• malkovich

    Socrates – completely owned. What a disgrace to the name; seems “Socrates” can’t even read the second paragraph and see that the author graduated in 2003. Amazing how bigots like Socrates and Joe turn this into a Spain-bash.

    Leaving them aside, the author’s main shortcoming is the sample size of one. To her credit, there’s something to be said about the cost-benefit situation with business school. I’m attending a top-ranked program on a fairly generous merit scholarship, and I’ve been strongly questioning the financial wisdom of my decision. I can’t recommend business school at all – any business school – at the full price tag, unless the candidate were earning less than $75k pre-MBA.

  • Mariana Zanetti

    I do not use my case (sample size of one) to generalize, I present consitent pieces of evidence in my book and I support those statements with my experience and many other MBA graduates’, even from top tier business schools.
    We agree on the fact that B-school is not always a wise financial decision. Thanks for your comment.

  • Mariana Zanetti

    You might be right, I might have done my MBA three years earlier instead of changing companies right away and getting a 100% salary increase + a company car as I did… that way, if I had that career evolution after the MBA instead of before, I would have fit the statistics and the whole business education industry would have applauded my case… My point is that CORRELATION does not imply CAUSATION. I really believe that the MBA had very little to do with any of my career outputs. Statistics show what they swhow, but the MBA is not the cause of those outputs. We as a society have some deep unanalized beliefs about education that we are taking the wrong conclusions and paying any price, and everybody is still doing it. That will not last forever. I don’t think that the reality in the US challenges this conclusion, as the main studies proving this took into account mainly the American market.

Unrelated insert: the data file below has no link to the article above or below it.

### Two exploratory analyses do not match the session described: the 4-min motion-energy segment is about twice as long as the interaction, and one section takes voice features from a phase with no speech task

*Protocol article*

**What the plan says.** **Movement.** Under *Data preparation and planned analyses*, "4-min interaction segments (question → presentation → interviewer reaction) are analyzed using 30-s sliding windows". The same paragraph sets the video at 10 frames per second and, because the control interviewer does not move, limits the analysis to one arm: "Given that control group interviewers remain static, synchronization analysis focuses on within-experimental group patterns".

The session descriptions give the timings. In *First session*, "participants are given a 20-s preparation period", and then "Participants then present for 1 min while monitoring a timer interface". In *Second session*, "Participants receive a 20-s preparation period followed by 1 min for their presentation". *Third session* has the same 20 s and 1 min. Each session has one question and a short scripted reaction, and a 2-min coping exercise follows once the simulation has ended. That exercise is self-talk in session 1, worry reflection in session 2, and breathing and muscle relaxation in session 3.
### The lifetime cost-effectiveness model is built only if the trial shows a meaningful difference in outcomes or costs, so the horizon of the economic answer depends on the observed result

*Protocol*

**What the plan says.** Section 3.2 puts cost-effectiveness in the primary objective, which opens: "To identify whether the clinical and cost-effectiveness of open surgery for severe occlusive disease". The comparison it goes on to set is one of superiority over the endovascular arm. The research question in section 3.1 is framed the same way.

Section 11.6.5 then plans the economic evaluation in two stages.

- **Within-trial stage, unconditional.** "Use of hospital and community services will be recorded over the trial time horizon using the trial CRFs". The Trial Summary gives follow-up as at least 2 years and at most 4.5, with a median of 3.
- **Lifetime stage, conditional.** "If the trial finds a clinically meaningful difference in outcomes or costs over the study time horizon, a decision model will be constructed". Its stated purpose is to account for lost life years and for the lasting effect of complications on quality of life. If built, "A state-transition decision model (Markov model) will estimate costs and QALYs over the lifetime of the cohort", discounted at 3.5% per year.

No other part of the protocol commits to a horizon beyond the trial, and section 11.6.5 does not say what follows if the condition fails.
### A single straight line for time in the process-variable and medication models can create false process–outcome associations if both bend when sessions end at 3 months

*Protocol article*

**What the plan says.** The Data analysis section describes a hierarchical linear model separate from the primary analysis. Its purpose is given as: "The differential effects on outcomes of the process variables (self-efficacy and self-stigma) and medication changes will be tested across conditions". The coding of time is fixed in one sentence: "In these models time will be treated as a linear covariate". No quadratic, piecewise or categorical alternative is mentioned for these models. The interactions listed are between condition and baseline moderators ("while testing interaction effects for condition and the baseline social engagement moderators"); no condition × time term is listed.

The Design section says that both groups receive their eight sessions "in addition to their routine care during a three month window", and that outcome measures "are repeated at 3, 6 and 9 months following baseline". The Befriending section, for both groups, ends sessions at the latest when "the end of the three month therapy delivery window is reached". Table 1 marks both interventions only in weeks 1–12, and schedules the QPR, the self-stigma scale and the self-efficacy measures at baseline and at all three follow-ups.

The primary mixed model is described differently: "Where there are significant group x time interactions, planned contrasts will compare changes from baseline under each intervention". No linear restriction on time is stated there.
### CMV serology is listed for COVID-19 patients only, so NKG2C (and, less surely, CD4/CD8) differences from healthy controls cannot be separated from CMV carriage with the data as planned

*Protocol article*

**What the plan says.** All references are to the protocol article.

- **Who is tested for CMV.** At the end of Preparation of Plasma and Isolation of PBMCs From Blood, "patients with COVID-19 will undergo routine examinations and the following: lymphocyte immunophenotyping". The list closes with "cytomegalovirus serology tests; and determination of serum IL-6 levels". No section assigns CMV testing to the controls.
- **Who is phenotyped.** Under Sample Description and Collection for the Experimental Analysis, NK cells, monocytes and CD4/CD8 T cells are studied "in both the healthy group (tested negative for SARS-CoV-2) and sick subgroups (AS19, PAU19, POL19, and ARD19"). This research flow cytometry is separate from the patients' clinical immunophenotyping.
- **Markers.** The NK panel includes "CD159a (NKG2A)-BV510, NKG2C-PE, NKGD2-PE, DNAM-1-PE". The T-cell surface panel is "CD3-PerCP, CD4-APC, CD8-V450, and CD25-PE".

• Dan

    I still would like to point out that most of the studies you’ve mentioned have
    used the entire universe of MBAs to come to their conclusions (including schools which barely have accreditation). Additionally in the one study you mentioned the researchers themselves said they didn’t have enough data to come to a robust conclusion.

    My main point is that you can’t say the MBA in itself is not worth it because not all MBAs are created equal, and not every student comes to an MBA at the same point in there career. Stop trying to turn a fact about a specific group of MBAs/Applicants into a fact about the entire degree. For some people you’re right, for others you couldn’t be more wrong. I think what is causing a lot of the disagreement in this discussion is your contention that your idea applys to all MBAs for all people. Simple words like “many” or “often times” before you says “MBAs are not worth it” would make your argument more sound. Don’t argue more than you can prove.

  • Mariana Zanetti